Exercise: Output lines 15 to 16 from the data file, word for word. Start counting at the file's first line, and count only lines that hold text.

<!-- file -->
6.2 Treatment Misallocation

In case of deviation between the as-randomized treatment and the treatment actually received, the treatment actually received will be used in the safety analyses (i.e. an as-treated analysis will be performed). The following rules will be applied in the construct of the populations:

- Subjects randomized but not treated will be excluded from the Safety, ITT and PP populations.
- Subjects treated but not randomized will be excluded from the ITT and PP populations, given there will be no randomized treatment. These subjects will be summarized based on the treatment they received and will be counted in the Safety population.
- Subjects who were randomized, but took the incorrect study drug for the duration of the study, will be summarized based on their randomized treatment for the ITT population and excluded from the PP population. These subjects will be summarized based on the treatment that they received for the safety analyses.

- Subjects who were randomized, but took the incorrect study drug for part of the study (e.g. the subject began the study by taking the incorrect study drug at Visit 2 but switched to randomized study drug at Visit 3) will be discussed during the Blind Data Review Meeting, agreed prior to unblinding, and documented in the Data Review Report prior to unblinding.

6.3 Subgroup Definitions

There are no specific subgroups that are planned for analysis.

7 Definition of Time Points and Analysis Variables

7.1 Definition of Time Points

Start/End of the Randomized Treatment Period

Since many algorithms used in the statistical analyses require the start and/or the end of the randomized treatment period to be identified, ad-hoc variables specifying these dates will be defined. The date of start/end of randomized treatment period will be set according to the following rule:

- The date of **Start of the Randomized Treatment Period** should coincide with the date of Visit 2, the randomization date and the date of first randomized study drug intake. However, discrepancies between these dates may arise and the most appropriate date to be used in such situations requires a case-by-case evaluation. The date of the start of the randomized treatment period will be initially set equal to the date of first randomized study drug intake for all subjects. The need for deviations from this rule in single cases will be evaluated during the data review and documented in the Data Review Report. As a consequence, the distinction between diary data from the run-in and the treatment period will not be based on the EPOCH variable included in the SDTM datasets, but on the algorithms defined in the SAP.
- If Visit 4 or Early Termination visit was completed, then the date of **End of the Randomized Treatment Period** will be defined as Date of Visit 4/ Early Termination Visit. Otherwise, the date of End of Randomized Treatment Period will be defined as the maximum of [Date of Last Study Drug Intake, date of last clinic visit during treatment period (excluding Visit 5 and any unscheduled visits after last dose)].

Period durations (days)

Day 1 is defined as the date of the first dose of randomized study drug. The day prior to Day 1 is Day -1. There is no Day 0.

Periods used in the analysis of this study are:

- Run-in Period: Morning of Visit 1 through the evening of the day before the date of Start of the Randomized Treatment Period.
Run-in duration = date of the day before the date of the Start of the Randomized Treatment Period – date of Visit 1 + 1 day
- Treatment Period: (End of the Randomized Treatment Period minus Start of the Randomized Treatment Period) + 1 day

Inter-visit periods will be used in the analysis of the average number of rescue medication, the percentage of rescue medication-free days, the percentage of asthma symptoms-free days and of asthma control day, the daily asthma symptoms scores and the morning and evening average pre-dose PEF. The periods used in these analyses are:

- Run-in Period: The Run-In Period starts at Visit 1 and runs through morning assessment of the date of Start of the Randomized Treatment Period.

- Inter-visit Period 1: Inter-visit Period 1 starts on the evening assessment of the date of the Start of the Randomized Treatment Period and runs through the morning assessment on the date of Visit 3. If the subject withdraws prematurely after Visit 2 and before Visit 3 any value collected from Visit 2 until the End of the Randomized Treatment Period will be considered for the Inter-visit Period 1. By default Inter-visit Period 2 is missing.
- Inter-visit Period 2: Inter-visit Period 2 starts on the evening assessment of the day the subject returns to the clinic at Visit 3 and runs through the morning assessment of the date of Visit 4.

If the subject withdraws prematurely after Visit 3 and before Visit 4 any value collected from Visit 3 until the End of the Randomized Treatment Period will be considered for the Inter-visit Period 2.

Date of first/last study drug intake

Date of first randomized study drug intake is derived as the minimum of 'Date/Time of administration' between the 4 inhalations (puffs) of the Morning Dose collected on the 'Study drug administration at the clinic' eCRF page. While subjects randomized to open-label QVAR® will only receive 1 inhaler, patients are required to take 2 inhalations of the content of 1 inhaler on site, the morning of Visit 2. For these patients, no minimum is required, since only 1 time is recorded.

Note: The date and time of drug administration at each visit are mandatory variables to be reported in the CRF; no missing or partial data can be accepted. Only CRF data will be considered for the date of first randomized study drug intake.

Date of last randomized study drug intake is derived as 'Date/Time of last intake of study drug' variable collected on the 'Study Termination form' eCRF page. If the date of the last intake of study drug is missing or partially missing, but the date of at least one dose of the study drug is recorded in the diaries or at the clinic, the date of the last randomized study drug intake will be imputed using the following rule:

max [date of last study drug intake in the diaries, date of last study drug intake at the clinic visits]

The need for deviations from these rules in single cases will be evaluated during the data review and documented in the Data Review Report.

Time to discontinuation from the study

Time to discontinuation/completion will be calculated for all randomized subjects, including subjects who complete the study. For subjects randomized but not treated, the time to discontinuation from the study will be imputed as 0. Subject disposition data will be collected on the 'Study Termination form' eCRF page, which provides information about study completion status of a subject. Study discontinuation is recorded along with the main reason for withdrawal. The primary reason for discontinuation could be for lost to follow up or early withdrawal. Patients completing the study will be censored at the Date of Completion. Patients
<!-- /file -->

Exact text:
Period durations (days)

Day 1 is defined as the date of the first dose of randomized study drug. The day prior to Day 1 is Day -1. There is no Day 0.